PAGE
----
Deepwater Horizon



The name is synonymous with one of the worst industrial accidents of all time. In April 2010, the titular drilling rig suffered a catastrophic explosion that spilled millions of tonnes of crude oil into the Gulf of Mexico, causing untold damage to the eco-system. The environmental impact was unprecedented – but Peter Berg’s film is much more concerned with the human story behind the disaster. One hundred and twenty six crew members worked aboard the Deepwater Horizon and, sadly, not all of them lived to tell the story.

The events are seen largely from the POV of engineer Mike Williams (Mark Wahlberg). We first join him at his home, shortly before he leaves for an eventful three-week shift on the drilling platform and we catch his interplay with his wife, Felicia (Kate Hudson) and his young daughter, Sydney (Stella Allen). Barely ten minutes in, we care about him. And then we’re aboard the rig, watching as he goes about his daily routine, exchanging pleasantries with the other crew members and noting the concerns of safety officer, Jimmy Harrell (Kurt Russell), who feels that safety checks are being ignored because the drilling is forty three days behind schedule, something that’s encouraged by BP executive, Vidrine (John Malkovich, playing a character almost as oily as the stuff the crew are drilling for). Of course, history tells us that something went badly wrong and the suspense racks steadily up to the moment when it actually does.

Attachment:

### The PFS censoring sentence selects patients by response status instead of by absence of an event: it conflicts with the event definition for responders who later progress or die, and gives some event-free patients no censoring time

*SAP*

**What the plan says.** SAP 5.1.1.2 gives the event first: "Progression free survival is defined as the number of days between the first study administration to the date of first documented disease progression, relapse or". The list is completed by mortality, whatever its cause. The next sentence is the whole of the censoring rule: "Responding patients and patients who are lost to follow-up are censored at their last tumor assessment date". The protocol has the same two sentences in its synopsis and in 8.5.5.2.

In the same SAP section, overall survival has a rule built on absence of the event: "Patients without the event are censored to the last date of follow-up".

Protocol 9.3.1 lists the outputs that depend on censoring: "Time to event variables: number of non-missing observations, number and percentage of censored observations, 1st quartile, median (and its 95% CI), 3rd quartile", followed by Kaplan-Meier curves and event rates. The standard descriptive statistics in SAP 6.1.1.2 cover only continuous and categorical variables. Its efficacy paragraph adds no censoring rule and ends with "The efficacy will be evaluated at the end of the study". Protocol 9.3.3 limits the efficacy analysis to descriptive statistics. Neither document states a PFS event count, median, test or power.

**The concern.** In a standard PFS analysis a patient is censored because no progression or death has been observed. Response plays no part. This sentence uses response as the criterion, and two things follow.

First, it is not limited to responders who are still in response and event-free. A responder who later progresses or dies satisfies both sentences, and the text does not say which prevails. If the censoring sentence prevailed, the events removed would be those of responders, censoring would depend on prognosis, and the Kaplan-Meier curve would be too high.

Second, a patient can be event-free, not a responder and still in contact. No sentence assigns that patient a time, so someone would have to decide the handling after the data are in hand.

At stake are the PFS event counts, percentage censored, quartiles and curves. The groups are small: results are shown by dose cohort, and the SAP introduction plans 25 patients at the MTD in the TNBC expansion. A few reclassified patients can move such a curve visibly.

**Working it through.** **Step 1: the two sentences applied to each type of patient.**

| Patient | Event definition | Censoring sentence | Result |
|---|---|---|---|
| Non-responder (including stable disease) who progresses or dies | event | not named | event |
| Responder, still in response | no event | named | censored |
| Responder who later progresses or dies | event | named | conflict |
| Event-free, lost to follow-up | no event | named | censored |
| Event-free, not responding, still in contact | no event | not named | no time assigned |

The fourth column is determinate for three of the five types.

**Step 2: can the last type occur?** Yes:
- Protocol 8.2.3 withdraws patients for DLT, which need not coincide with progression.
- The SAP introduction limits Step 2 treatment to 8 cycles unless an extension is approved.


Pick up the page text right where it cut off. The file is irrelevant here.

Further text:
From here on, we’re in disaster movie territory, as all hell breaks loose. It’s a horribly immersive experience and there’s barely time to draw breath as the crew run desperately around the rig, trying to stay alive. Strangely, it’s only after the blitzkrieg of special effects is over that the emotions are hit – there’s a key scene here that had me filling up and it will be a stony individual indeed, who doesn’t feel similarly compelled.

Ultimately, Deepwater Horizon is a tale of heroism – both Williams and Harrell went far beyond what might have been expected of people in such circumstances. It also makes for a thrilling cinematic experience. As the credits roll, we see the real people behind the story, who – surprise, surprise – are nothing like as photogenic as the actors who portray them, but it drives home the fact that this is a true story, where once again corporate greed puts profits above human lives.

4.4 stars

Philip Caveney

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